Reproductive rights women

With New Policies, Trump Plans to Continue His War on Healthcare

The Trump administration is expected to push ahead with a range of policies that affect healthcare next year despite Democrats taking control of the House of Representatives.

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Democrats captured the House majority in the midterms because of their message on healthcare. But that is not stopping Donald Trump from moving ahead on his controversial health agenda which will please his right-wing supporters.

There are several key areas where the Trump administration is moving ahead on its own agenda that is the polar opposite of what House Democrats want to do.

There are four especially controversial moves that Trump officials want to make on health care in the coming year:

Take away protections for transgender people

The Trump administration wants to limit or completely eliminate federal protections for transgender individuals.

They want to change the definition of gender under a federal civil rights law to either male or female, as defined by a person’s sex at birth.  The policy change is being promoted by the Department of Health and Human Services as well as other federal agencies.

The potential change has alarmed activists and medical professionals. The American Medical Association, the country’s largest physician lobbying group, said it will “oppose efforts to deny an individual’s right to determine their stated sex marker or gender identity.”

Stop abortion providers from getting federal money

The Trump administration plans to finalize regulations in January that would make it extremely difficult for abortion providers to receive federal family planning money.

The rule would ban clinics that receive Title X family planning funds from referring women for abortions.

This new regulation is aimed primarily at Planned Parenthood.

Approve state Medicaid work requirements

Trump’s Department of Health and Human Services will continue in 2019 to allow states to impose Medicaid work requirements. So far they have approved work requirements in five states and several more states will be getting approvals in the next few months.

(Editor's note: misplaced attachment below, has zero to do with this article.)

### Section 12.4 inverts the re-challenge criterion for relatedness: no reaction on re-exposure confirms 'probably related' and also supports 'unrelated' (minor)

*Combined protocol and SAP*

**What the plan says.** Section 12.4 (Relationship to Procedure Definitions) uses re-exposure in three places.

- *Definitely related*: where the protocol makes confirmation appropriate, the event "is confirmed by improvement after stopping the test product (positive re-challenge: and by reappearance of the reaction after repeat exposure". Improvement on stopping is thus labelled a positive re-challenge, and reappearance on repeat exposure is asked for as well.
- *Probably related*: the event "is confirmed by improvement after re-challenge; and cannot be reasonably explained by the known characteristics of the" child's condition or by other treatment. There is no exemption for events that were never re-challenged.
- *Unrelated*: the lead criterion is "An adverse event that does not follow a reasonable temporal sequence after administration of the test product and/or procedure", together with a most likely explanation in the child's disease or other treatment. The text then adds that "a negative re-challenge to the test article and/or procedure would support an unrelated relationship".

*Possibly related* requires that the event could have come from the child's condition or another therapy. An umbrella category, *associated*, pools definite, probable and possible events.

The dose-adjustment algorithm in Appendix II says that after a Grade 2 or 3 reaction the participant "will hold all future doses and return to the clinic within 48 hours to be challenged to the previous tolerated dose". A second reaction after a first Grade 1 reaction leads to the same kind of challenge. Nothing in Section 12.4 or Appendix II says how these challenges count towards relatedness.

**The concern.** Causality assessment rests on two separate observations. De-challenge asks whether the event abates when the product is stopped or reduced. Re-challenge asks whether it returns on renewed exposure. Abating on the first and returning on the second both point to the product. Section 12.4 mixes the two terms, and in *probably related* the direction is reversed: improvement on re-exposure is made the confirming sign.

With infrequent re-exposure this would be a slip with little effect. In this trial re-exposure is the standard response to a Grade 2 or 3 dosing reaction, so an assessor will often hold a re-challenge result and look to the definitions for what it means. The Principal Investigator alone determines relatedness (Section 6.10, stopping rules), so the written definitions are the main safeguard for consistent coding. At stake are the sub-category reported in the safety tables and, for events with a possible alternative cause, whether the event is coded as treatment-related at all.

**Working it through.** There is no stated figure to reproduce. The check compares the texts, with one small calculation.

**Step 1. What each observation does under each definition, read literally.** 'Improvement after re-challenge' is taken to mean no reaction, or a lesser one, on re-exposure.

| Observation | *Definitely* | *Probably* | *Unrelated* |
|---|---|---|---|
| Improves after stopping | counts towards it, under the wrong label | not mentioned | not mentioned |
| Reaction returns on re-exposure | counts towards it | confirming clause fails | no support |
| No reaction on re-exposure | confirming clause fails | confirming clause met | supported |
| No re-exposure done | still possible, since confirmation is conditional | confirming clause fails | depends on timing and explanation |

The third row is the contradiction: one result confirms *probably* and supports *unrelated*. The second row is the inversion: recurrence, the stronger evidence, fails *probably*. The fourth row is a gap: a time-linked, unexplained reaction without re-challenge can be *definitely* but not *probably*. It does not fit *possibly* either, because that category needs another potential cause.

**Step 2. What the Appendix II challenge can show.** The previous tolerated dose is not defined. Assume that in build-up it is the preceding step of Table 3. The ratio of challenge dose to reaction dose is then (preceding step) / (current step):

Kentucky was allowed last week to charge Medicaid premiums, impose Medicaid work requirements and remove people from the program if they don’t comply with the new rules.

Most people agree that the Trump administration’s authorizing of Medicaid work requirements are a way to punish poor people, to kick people off Medicaid and save money for the states that implemented them.

The first state to implement Medicaid work requirement was Arkansas, and over 12,000 people have lost health coverage.

Roll back emergency preparedness rules for nursing homes

The Trump administration is moving to change safety rules for nursing homes despite fierce opposition from Democrats in Congress. They say the new rules will reduce regulatory burdens and save money for nursing home providers.

Critics of the new rule, however, say that instead of making nursing homes safer, the new rules will be bad for the elderly and put them at risk.

Sen. Ron Wyden of Oregon said the administration is moving in the opposite direction of what they should be doing in the wake of hurricanes last year that left dozens of people dead across multiple states. He said the administration is ignoring recommendations from safety experts in order to “pad the pockets of medical providers.”

Other Trump initiatives

In addition to the above, the Trump administration will continue its efforts to weaken provisions of the Affordable Care Act, including taking away protections for preexisting health conditions. They also will fight any Democratic plan to expand Medicare or provide “Medicare for All.”

In 2019 there will be many battles taking place in Washington between Republicans and Democrats, and one of the most intense — and most important — of these will be over the issue of healthcare.

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